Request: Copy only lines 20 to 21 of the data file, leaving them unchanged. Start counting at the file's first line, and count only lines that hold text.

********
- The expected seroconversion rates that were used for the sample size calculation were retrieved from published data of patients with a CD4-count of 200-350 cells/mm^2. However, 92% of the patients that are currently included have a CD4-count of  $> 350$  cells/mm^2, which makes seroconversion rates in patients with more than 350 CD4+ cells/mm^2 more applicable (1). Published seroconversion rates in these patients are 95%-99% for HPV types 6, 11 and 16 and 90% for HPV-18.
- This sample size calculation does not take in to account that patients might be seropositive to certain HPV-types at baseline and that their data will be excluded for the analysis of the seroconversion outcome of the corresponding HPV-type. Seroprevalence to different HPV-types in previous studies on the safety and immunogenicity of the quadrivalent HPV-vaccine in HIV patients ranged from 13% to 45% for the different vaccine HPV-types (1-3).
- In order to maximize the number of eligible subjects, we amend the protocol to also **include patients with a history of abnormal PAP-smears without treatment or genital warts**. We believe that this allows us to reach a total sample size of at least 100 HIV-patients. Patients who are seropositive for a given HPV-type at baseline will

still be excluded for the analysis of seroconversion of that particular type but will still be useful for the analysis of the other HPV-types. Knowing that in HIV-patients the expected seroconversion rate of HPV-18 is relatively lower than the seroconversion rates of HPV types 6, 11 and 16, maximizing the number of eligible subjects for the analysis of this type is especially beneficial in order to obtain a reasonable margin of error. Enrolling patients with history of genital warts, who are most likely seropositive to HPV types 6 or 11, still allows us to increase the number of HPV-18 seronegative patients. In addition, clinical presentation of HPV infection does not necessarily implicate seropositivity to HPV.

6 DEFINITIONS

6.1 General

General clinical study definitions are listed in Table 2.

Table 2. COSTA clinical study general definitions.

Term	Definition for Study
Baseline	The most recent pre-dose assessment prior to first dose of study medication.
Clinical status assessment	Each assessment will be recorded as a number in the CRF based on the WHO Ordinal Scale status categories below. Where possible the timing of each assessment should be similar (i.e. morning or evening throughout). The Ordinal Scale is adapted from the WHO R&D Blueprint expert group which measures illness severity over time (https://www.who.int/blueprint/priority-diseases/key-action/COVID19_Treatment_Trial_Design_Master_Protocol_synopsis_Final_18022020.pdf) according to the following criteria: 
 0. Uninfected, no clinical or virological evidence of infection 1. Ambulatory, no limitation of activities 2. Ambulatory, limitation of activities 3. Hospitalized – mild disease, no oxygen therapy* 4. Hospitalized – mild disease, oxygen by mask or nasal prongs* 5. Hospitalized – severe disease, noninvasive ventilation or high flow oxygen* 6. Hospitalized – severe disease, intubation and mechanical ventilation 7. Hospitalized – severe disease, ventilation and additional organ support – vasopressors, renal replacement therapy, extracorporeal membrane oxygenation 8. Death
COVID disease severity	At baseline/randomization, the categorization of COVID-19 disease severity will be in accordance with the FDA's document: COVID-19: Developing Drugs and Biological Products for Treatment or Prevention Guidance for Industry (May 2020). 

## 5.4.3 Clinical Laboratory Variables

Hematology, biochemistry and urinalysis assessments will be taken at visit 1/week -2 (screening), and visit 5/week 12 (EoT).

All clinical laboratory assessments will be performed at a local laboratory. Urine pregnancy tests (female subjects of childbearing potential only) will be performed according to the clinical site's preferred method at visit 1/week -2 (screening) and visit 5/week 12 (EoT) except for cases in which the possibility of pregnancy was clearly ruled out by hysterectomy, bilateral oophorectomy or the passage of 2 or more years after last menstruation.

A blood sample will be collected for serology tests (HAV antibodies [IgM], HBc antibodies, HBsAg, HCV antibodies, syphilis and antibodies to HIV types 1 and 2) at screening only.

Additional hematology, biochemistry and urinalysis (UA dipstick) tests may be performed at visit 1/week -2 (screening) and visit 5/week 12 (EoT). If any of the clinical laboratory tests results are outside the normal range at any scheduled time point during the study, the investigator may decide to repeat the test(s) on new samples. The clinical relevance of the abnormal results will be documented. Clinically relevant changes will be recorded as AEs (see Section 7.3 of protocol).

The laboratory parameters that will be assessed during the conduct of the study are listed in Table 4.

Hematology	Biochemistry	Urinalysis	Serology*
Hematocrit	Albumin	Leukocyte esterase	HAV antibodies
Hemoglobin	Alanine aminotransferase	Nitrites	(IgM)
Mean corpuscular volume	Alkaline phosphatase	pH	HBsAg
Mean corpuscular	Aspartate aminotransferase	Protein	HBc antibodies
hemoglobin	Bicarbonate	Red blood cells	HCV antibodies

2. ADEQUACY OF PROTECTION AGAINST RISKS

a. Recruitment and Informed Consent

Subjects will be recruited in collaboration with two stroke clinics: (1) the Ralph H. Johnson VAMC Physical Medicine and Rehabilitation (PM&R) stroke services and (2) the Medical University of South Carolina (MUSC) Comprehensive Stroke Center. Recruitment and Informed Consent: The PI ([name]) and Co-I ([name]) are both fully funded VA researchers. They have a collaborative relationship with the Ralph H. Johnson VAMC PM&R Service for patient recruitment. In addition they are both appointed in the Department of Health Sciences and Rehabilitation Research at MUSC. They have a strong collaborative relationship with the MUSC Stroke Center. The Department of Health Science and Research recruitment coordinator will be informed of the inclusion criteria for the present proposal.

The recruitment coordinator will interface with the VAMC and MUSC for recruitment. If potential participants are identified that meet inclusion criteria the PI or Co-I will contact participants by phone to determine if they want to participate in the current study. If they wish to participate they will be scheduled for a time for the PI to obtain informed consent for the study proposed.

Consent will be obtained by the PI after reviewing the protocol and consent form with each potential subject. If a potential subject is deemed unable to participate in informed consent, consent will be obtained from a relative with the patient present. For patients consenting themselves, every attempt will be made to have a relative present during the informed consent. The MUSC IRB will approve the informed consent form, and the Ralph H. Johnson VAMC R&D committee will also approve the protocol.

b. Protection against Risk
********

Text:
Hematology	Biochemistry	Urinalysis	Serology*
Hematocrit	Albumin	Leukocyte esterase	HAV antibodies